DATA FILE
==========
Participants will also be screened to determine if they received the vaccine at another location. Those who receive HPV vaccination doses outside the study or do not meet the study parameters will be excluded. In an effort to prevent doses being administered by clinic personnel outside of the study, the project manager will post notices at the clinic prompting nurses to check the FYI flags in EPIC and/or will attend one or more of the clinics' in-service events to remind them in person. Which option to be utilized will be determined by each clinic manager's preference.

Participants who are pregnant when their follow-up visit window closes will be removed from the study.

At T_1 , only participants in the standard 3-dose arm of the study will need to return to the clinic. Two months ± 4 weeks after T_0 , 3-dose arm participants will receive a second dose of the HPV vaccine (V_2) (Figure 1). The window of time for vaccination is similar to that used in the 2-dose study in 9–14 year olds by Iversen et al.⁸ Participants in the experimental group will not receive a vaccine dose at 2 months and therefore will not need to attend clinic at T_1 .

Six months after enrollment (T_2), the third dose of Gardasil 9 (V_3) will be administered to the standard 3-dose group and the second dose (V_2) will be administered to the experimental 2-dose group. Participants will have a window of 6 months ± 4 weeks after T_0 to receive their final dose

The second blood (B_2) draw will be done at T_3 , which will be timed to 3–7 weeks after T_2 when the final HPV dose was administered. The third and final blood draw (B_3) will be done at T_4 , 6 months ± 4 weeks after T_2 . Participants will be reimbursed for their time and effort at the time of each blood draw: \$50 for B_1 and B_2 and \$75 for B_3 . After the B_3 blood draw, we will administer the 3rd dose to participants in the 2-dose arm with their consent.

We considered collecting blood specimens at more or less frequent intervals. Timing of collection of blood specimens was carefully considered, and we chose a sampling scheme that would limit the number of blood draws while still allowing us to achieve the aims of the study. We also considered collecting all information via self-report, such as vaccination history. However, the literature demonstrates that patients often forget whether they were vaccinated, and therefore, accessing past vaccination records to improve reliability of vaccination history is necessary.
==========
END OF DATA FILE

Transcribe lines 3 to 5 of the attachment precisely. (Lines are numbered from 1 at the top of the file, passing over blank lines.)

At T_1 , only participants in the standard 3-dose arm of the study will need to return to the clinic. Two months ± 4 weeks after T_0 , 3-dose arm participants will receive a second dose of the HPV vaccine (V_2) (Figure 1). The window of time for vaccination is similar to that used in the 2-dose study in 9–14 year olds by Iversen et al.⁸ Participants in the experimental group will not receive a vaccine dose at 2 months and therefore will not need to attend clinic at T_1 .

Six months after enrollment (T_2), the third dose of Gardasil 9 (V_3) will be administered to the standard 3-dose group and the second dose (V_2) will be administered to the experimental 2-dose group. Participants will have a window of 6 months ± 4 weeks after T_0 to receive their final dose

The second blood (B_2) draw will be done at T_3 , which will be timed to 3–7 weeks after T_2 when the final HPV dose was administered. The third and final blood draw (B_3) will be done at T_4 , 6 months ± 4 weeks after T_2 . Participants will be reimbursed for their time and effort at the time of each blood draw: \$50 for B_1 and B_2 and \$75 for B_3 . After the B_3 blood draw, we will administer the 3rd dose to participants in the 2-dose arm with their consent.